Vince has changed the game in terms of repeatability of quality and the inherent professionalism that we should all show as Baristas. The Mojo is not there to tell you how to brew your coffee, its there so you can tell people how you brew your coffee.

Changing your grind

We change the grind from time to time for these reasons.

30g of coffee with 500ml needs to be coarser than 15g of coffee with 250ml, if used in the same brewer. In something like a chemex, the amount of coffee in the way of the falling water has an undoubted effect on its speed of passage. Grind to suit.

Different beans grind different ways. Roast, age, density all play a part. Don’t presume you’ve got a catch-all grind setting.

Extraction trumps yield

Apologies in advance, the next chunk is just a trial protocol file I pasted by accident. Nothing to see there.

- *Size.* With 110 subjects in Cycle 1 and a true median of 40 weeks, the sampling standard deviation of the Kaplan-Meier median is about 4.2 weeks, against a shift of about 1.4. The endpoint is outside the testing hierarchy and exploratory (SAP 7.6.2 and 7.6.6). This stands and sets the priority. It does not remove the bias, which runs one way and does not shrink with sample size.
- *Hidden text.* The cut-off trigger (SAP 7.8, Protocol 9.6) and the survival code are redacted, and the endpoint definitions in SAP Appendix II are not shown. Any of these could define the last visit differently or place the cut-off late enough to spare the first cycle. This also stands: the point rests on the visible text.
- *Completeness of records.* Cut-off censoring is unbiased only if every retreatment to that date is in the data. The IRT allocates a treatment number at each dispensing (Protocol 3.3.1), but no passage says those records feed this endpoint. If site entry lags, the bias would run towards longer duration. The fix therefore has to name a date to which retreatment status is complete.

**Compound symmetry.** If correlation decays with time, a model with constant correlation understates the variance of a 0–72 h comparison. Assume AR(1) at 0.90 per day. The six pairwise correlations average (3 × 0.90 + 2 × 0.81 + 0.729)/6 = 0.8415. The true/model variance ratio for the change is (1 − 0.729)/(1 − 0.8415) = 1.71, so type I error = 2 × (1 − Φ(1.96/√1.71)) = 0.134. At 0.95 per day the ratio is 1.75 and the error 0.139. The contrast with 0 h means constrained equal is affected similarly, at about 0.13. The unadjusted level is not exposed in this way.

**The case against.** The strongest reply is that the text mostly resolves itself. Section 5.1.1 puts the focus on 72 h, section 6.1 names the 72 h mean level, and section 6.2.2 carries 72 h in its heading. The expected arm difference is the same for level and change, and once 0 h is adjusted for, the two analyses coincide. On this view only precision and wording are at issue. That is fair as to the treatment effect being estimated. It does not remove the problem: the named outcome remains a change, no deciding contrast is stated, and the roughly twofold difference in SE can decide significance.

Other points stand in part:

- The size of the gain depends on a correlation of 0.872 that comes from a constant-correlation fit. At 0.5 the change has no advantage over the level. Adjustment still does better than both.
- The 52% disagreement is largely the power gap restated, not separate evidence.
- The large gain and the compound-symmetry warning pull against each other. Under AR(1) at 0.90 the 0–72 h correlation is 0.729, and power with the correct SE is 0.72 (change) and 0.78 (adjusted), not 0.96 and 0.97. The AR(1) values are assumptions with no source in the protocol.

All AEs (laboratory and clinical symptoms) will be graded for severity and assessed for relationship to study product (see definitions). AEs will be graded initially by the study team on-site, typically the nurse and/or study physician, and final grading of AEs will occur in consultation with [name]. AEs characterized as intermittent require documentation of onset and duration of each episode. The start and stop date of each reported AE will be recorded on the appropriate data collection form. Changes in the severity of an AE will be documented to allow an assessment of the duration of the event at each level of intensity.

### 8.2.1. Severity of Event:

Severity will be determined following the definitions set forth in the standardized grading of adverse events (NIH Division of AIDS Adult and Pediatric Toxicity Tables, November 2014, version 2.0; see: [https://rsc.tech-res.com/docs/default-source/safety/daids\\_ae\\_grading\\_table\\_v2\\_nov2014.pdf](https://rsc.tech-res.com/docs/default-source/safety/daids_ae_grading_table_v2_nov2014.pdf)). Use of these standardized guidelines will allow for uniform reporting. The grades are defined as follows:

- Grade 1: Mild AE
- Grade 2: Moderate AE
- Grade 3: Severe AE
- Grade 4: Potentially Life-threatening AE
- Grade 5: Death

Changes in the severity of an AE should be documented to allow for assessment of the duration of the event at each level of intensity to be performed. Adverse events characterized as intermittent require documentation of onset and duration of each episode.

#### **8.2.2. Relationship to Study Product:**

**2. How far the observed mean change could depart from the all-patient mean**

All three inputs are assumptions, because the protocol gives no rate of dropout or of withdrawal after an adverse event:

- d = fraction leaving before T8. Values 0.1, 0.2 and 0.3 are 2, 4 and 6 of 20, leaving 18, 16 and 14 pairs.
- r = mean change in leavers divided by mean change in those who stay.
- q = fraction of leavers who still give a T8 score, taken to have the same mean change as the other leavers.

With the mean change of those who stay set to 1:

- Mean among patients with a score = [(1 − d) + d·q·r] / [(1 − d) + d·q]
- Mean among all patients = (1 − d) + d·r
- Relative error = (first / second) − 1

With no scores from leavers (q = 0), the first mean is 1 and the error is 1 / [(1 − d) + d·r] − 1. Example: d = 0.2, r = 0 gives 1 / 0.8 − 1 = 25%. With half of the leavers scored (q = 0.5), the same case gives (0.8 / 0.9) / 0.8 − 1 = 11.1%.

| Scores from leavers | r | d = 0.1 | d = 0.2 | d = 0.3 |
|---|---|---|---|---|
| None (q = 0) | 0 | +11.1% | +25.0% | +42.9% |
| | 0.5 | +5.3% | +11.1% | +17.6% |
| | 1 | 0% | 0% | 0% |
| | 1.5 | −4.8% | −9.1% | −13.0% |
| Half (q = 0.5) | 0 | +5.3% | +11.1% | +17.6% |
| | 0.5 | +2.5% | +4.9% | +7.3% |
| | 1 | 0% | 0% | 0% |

Don’t aim to yield 500ml of coffee and be reasonably sure it will taste good. Aim to make 18-22% extraction coffee and be reasonably sure it will fill the cup.

Batch Brewers will work (ignore this one if you’re from the US/Scandinavia)

They will. They can brew great coffee and if used correctly will offer a more high-volume, high-speed location. We choose slow-brew, slow-pace filter because of the context of what we do. Both will work effectively and with tasty consequences.

Pouring Kettles are to filter what latte art is to espresso

In truth its not just kettles, but the unnecessary faff that goes with them. I speak with a lot of baristas who seem pre-occupied with the visual aspect of filter and how they approach it. I really love the feeling of meticulously puring every drop onto each ground, but do so only if you’re sure it is reasonably stable in temperature and is REALLY improving your extraction.